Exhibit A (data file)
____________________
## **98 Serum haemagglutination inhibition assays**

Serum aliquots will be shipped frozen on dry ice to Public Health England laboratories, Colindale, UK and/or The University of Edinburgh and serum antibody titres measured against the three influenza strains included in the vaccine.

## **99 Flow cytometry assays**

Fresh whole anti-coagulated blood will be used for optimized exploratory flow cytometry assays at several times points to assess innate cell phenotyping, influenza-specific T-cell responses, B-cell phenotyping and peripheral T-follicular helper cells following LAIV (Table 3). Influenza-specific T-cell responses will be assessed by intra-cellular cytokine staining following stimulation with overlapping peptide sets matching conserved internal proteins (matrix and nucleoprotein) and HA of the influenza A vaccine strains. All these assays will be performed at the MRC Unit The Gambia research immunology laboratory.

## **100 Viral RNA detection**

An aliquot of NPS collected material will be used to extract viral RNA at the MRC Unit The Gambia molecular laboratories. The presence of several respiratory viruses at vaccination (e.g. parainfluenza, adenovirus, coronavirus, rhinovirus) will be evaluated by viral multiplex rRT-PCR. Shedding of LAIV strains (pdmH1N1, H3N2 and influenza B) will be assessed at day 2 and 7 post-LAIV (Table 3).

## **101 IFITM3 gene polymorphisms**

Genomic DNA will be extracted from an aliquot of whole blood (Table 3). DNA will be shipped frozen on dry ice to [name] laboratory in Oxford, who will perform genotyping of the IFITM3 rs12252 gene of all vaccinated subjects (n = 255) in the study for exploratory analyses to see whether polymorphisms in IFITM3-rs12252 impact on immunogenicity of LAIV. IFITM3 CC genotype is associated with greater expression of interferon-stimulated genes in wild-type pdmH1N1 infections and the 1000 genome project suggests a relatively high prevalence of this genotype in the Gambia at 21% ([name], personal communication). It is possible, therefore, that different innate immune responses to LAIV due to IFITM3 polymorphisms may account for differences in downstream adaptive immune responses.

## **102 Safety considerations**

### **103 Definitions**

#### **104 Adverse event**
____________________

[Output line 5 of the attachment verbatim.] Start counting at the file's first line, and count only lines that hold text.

## **100 Viral RNA detection**